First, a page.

What lessons Climate Tech can learn from the creation of Silicon Roundabout

Within four hours of travel from London lies a burgeoning ecosystem of climate talent, technology and investment that spans the UK, France, Belgium and the Netherlands.

This region is already home to over 3000 climate tech startups and scaleups, with the market worth over $1 trillion, and an incredible 46% of all European startup value has already emerged from this important geographical area.

There's a huge amount of potential, energy and enthusiasm running throughout this region, and London is already at the heart of it. But despite this excitement, and the importance of the issue this sector is trying to solve, in H1 of this year it experienced its first hurdle - climate tech funding in Europe dropped by 43%.

It’s a situation that reminds me in some ways of the early days of Silicon Roundabout in London in the late noughties. Despite economic challenges, there was so much unbridled enthusiasm from new tech founders filled with a desire to change the status quo. But at times this was channelled into the wrong places, or there wasn’t enough cooperation between different entities to channel the region's success in the right way. However, slowly but surely, Silicon Roundabout became the beating heart of tech start-ups here in the UK and Europe, it was the place to be and is now the #2 tech hub globally.

That period offers valuable lessons based upon many similar challenges, people and organisations, as well as a variety of important differences, not least the focus upon hardware development rather than software, and a much more geographically distributed ecosystem.

Having been part of this scene way back then, here are some of the key learnings I think we can learn from the early days of Silicon Roundabout.

Access to capital

This point is obvious, but it goes without saying that access to capital is key. We need our own version of SeedCamp, which, in 2007, saw Co-Founders Reshma Sohoni and Saul Klein lead investments into the likes of Wise, Revolut and UiPath.

For this region to fulfil its potential, climate tech needs to prioritise attracting both talent via venture builder programmes such as Zinc, Deep Science Ventures and Carbon13, and also a blend of investment from both public and private sources, and both equity and non-dilutive capital with organisations such as Brave New Earth, Innovate UK, Laudes Foundation and Local Globe.

Government support

From 2010, Rohan Silva, a senior policy advisor to the government, played a crucial role in supporting the tech sector's growth. We need similar advocates in policy who can lead the charge for climate tech. The likes of Chris Skidmore with his Independent Review of Net Zero and Ed Milliband on the other side of the house, have a deep understanding of the climate challenges and are both engaging with policymakers and industry leaders to drive the development of supportive policies, funding mechanisms, and regulatory frameworks. This is promising and will need to be supported by the likes of TechNation and the Startup Coalition, and the sooner these mechanisms become available to startups, the better.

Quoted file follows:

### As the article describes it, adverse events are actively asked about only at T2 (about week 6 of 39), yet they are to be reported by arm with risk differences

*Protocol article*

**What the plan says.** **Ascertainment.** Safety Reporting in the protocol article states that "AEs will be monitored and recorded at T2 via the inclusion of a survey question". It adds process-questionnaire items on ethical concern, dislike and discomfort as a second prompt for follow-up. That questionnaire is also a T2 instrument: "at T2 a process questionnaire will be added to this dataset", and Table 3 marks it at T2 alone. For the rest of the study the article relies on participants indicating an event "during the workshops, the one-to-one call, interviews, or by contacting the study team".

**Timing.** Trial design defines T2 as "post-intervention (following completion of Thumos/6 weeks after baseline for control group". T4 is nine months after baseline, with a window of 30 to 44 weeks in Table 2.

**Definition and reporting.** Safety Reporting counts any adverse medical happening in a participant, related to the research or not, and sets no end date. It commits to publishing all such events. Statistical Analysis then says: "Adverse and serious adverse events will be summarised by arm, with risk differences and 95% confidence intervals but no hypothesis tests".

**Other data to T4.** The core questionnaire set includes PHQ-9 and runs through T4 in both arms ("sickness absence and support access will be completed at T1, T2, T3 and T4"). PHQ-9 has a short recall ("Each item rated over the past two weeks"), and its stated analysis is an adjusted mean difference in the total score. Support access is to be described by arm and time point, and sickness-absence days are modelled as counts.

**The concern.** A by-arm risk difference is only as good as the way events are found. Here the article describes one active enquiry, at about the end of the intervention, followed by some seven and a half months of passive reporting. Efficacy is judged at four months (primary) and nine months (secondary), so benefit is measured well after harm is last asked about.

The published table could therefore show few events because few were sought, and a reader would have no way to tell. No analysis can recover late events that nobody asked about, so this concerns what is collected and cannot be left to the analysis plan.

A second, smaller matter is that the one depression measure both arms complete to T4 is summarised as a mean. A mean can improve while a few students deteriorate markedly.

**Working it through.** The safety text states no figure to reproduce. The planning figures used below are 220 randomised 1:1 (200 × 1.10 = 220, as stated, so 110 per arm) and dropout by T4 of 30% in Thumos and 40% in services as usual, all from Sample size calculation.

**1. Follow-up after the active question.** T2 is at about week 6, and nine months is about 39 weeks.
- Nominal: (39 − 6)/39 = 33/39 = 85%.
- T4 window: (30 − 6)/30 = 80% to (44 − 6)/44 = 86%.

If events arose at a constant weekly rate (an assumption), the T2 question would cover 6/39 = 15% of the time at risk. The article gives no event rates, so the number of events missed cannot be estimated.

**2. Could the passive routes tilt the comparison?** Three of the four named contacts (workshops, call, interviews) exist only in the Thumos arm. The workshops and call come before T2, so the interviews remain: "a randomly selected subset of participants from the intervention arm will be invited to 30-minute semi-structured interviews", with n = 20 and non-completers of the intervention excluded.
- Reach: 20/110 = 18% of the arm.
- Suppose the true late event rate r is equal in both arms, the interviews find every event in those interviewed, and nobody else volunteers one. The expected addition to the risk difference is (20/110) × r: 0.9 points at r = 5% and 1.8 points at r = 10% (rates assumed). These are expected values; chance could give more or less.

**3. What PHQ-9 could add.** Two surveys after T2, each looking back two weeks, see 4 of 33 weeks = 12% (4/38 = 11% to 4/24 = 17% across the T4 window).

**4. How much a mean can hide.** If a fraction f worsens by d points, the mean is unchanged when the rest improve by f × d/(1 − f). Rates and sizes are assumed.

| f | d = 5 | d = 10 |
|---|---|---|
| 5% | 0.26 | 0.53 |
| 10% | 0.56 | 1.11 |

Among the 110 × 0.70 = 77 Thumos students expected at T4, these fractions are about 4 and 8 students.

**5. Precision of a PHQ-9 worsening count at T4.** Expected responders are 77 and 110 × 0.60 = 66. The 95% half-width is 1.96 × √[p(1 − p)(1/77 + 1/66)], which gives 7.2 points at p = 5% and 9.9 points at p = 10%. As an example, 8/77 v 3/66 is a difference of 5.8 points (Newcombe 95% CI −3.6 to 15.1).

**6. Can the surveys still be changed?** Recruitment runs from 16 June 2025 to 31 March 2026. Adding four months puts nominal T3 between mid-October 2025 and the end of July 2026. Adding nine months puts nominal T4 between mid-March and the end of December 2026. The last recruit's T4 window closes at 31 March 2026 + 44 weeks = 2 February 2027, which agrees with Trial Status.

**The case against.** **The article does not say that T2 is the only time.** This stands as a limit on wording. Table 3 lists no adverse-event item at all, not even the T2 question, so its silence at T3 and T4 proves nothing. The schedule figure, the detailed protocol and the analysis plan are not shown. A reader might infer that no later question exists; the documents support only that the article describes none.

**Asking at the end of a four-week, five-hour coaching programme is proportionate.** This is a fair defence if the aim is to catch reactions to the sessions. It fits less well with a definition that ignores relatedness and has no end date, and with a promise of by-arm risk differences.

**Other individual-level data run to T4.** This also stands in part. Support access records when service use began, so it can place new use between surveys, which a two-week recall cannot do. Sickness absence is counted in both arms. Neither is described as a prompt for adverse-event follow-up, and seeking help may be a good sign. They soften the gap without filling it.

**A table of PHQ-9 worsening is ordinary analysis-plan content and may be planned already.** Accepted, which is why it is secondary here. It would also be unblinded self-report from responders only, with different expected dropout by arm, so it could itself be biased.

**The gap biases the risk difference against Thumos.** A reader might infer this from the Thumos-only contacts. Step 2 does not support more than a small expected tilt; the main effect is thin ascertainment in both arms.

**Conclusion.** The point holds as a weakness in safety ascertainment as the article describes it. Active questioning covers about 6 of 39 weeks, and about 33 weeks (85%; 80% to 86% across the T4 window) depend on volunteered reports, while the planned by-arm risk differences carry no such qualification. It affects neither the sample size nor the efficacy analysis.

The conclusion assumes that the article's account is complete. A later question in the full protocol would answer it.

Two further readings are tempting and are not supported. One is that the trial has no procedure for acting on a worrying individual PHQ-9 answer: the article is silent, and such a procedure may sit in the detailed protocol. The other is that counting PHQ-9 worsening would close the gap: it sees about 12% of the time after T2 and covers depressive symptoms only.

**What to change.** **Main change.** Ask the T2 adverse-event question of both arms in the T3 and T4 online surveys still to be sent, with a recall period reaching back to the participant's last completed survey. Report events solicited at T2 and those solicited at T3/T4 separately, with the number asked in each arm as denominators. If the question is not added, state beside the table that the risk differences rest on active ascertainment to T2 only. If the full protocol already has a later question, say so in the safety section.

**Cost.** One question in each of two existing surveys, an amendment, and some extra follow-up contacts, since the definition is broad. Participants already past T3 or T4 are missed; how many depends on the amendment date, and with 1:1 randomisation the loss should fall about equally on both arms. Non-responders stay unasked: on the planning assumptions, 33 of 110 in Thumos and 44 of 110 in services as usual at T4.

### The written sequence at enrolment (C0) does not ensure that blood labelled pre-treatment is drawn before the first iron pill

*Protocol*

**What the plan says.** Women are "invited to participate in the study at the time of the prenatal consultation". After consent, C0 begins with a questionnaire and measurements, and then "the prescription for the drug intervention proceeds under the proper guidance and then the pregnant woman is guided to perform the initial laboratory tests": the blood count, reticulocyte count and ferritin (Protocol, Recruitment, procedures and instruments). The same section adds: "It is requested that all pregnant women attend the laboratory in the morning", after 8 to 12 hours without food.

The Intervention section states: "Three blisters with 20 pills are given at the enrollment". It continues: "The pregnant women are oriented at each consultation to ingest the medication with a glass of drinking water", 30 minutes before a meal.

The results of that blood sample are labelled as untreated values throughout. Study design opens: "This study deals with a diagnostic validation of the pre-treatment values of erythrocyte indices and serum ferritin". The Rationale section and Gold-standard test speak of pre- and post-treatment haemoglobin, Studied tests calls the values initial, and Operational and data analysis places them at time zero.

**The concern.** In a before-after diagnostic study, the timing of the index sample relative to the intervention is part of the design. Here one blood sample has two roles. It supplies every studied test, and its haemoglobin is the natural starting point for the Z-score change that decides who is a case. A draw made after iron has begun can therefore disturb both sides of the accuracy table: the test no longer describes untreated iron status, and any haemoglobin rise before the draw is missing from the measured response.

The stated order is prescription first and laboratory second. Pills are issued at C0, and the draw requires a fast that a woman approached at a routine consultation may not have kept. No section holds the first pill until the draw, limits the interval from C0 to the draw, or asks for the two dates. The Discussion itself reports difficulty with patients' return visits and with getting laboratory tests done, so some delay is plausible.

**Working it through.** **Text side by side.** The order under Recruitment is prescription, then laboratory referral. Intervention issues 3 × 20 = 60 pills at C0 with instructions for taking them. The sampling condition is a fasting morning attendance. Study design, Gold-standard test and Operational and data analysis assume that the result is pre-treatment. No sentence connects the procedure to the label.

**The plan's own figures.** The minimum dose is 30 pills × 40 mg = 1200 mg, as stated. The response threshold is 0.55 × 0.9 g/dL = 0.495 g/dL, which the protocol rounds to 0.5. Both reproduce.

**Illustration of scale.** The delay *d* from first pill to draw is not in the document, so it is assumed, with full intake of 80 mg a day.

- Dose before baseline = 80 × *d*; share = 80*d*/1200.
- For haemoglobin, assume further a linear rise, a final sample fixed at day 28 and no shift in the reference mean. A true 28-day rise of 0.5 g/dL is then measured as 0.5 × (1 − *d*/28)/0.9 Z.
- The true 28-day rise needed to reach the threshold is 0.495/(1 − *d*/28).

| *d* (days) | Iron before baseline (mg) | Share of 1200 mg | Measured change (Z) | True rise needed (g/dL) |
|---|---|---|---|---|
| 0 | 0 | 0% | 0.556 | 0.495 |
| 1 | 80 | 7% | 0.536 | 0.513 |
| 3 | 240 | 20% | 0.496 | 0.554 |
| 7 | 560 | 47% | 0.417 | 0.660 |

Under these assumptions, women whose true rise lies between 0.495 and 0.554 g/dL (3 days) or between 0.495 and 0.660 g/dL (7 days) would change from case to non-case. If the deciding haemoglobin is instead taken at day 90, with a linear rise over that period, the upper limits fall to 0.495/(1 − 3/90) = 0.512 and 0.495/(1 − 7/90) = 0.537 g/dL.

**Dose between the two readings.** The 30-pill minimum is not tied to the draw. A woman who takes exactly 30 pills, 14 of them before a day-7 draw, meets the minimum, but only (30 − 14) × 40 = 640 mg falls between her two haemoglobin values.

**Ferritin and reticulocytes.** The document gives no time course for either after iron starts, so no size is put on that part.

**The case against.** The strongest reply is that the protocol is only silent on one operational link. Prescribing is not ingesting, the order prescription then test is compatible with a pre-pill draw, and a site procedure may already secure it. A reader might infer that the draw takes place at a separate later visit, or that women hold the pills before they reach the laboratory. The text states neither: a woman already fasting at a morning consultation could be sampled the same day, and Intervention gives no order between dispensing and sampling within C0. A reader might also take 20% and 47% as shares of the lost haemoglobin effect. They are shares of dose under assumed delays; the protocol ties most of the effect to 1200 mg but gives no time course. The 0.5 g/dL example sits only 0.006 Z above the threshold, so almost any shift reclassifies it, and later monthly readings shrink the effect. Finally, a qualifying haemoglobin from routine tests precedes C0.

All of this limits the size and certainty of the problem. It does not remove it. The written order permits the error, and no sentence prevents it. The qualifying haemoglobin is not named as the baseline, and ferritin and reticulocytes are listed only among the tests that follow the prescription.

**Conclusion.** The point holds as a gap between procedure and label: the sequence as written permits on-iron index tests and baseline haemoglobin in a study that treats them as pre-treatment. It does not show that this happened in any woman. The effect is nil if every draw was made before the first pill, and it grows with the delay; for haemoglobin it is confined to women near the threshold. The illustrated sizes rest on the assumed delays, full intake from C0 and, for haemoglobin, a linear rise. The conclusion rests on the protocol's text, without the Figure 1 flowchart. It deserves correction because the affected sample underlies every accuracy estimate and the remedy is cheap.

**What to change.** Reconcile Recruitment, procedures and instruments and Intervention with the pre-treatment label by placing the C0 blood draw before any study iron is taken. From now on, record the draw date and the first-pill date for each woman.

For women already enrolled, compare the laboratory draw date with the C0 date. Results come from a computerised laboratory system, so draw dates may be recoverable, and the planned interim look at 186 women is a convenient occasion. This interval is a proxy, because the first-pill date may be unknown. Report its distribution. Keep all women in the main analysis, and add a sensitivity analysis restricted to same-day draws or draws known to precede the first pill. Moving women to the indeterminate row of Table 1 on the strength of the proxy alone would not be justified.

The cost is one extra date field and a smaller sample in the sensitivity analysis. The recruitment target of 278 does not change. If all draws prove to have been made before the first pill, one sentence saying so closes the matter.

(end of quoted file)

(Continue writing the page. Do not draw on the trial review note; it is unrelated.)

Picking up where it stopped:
Collaborative networks

From 2011-2016, Silicon Drinkabout brought together like-minded individuals. Organised by 3beards, it became the place to network and develop relationships across the entire tech industry. We need more events like this. Climate Connection are leading the charge here - but if we’re to really bolster this support across Europe, we need to foster collaborative networks that can transcend geographical boundaries. By leveraging digital platforms and virtual events, Climate Tech innovators can connect, share knowledge, and form partnerships across regions. This global collaboration is essential for addressing climate challenges collectively.

Incubate and accelerate

The experiences of the opening of Google Campus in 2012, led by Ezze Vidra and Sarah Drinkwater, highlights the importance of shared spaces for collaboration and resource sharing.

Climate Tech startups will benefit from dedicated hardware-focused incubators, co-working spaces, and maker spaces that provide access to specialised equipment, mentorship, and supportive spaces such as Sustainable Ventures and Undaunted, together with national and global initiatives such as Barclays Eagle Labs and Climate KIC. These physical and virtual communities can help navigate the fast growing and still quite fragmented sector we’re operating in, and will help to facilitate the knowledge exchange we need.

Unlocking insights through data

Increasingly the growth of the climate tech ecosystem is data driven with the likes of Icebreaker One, Climate Arc and Subak building libraries of climate data, and there appears to be a greater appetite for both competing and collaborating across multiple sectors and places, as part of a wider network of networks.

The cities and universities within this European region, which we have named collectively as the Climate Tech Supercluster, have the tech, talent and people needed to rise to the challenge, but they need a central hub to coordinate and drive this network.

London can accelerate this transformation into the new Palo Alto, by connecting and convening a thriving global hub for climate action, with access to everything and anybody we need to innovate at speed and scale. 

But this journey will need to be built upon collaborative networks, establishing dedicated spaces, and engaging visionary leadership.